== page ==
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Social mobility in Heshuo fanzhen

FENG JINZHONG | 2022-03-17 | Hits:
Chinese Social Sciences Today

Heshuo Fanzhen and Social Mobility in the Middle and Late Tang Dynasty and the Five Dynasties

As typical separatist fanzhen [garrison] in the Tang Dynasty (618–907), Heshuo fanzhen [the three garrisons in the Heshuo region] received the most attention among all fanzhen in the Tang Dynasty, and was even used as a designation for fanzhen. 
Heshuo Fanzhen and Social Mobility in the Middle and Late Tang Dynasty and the Five Dynasties, written by Zhang Tianhong, an associate professor from the School of History at Capital Normal University, looks into the Heshuo region under the fanzhen governance system during the middle and late Tang Dynasty and the Five Dynasties (907–960). 
The book starts from “social mobility” to systematically explore the region where changeable relationships and unfixed identities made its elite group more vigorous, thus forming a talent advantage. It presents the economic, social, and cultural appearances and changes of the Heshuo region at the time. 
The book probes the mobility of individuals or groups in social stratification from three aspects. Specifically, the composition of Heshuo fanzhen and the ups and downs of status among its members; whether and to what extent it can absorb “new blood” from the “common people” and accordingly dilute the flow in space. The book associates the spatial flow with the change of social class and stratification, not emphasizing spatial changes alone. 
On the theme of social mobility of Heshuo fanzhen, the book researches the intergenerational rise and fall of scholar-officials in six chapters. Chapter one and two introduce the background of social mobility in Heshuo in the Tang Dynasty and the Five Dynasties. Given that a scientific division of social classes is the theoretical premise of social mobility studies, Zhang roughly divided the ranks of officials in the Tang Dynasty according to nine grades of official ranks, and then divided bureaucracy levels inside Heshuo.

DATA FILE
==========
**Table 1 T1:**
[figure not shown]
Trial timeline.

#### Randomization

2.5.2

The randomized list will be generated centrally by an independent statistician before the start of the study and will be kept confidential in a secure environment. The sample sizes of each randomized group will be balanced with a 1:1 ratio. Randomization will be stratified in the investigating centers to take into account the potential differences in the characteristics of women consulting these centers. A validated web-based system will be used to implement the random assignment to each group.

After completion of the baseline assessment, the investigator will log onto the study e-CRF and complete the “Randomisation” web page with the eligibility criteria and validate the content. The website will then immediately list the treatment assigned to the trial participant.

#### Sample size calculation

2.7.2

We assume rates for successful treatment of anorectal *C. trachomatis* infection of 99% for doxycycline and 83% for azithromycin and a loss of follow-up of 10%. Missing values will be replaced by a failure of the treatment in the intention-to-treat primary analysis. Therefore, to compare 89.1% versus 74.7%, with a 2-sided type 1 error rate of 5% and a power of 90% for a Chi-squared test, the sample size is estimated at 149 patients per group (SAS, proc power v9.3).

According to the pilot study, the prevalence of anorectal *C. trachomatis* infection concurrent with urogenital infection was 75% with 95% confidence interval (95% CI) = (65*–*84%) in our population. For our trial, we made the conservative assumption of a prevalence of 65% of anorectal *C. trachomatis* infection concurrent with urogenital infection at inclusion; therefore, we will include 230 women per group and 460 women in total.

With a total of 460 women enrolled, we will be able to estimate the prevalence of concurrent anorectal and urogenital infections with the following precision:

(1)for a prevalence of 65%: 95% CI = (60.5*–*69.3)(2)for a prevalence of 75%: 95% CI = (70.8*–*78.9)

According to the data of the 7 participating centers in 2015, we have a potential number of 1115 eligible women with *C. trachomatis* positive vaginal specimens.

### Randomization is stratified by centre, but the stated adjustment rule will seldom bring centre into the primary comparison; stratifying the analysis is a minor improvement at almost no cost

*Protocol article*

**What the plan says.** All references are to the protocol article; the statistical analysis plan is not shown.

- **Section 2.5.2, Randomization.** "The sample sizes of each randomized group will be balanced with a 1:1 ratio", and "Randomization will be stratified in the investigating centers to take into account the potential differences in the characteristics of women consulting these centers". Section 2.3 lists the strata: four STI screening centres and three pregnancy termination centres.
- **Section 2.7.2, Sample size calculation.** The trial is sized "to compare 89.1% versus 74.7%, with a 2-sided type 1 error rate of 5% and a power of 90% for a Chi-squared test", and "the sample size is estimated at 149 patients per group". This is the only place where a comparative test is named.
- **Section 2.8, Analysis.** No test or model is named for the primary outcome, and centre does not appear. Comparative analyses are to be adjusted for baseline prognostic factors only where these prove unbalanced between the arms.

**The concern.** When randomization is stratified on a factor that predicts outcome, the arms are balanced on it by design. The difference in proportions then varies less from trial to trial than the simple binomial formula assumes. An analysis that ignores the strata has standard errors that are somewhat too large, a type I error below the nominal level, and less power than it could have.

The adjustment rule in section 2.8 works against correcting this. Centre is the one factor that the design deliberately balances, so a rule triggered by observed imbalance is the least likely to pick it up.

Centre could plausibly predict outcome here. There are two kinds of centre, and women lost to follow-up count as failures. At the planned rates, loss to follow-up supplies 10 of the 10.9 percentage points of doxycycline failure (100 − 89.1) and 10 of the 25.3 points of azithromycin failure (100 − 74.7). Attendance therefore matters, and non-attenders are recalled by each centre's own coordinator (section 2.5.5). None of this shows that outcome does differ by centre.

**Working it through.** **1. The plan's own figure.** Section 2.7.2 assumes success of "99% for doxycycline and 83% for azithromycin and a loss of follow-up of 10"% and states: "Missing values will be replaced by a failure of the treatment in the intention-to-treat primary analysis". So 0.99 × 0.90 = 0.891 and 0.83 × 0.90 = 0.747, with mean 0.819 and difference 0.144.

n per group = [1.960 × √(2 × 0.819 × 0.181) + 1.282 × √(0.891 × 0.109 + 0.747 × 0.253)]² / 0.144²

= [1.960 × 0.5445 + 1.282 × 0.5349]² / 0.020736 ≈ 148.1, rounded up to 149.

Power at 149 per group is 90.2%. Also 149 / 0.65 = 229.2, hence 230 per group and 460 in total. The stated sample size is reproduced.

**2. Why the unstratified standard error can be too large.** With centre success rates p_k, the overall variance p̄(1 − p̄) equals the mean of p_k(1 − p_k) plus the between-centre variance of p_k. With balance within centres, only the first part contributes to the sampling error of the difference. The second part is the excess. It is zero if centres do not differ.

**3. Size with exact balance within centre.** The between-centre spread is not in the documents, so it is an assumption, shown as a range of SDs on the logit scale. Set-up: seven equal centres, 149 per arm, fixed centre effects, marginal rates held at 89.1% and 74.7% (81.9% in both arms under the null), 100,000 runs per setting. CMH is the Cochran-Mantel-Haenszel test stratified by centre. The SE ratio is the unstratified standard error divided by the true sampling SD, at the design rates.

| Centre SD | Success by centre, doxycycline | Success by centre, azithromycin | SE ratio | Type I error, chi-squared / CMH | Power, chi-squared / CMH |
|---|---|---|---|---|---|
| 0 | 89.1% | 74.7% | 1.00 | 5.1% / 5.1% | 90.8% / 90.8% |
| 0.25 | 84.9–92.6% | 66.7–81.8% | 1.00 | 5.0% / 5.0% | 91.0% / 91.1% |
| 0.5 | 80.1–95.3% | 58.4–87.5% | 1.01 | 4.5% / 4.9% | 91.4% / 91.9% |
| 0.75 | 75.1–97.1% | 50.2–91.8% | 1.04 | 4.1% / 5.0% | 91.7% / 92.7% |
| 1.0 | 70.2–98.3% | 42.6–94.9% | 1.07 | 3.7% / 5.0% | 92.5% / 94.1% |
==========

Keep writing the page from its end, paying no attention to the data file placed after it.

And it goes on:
Chapter three to six represent the core content, discussing the “Heshuo story” [the declining Tang court recognized the hereditary autonomy in Heshuo fanzhen] from the perspective of social mobility, and examining the promotion and demotion of the ruling class in Heshuo. In addition to overall studies, the author conducts a case study of ancient scholars “moving northward to Heshuo” to explore multiple factors affecting social mobility. 
Quantitative analysis embodies the sociological turn of the book, contributing its most valuable part in studying social mobility in Heshuo. Zhang collects a total of more than 300 pieces of inscriptions on stone tablets pertaining to Heshuo fanzhen around the middle and late Tang Dynasties and the early Five Dynasties. After careful textual research one by one, 252 informative and reliable pieces of inscriptions were selected to serve as useful samples. 
Feng Jinzhong is a research fellow from the Hebei Academy of Social Sciences.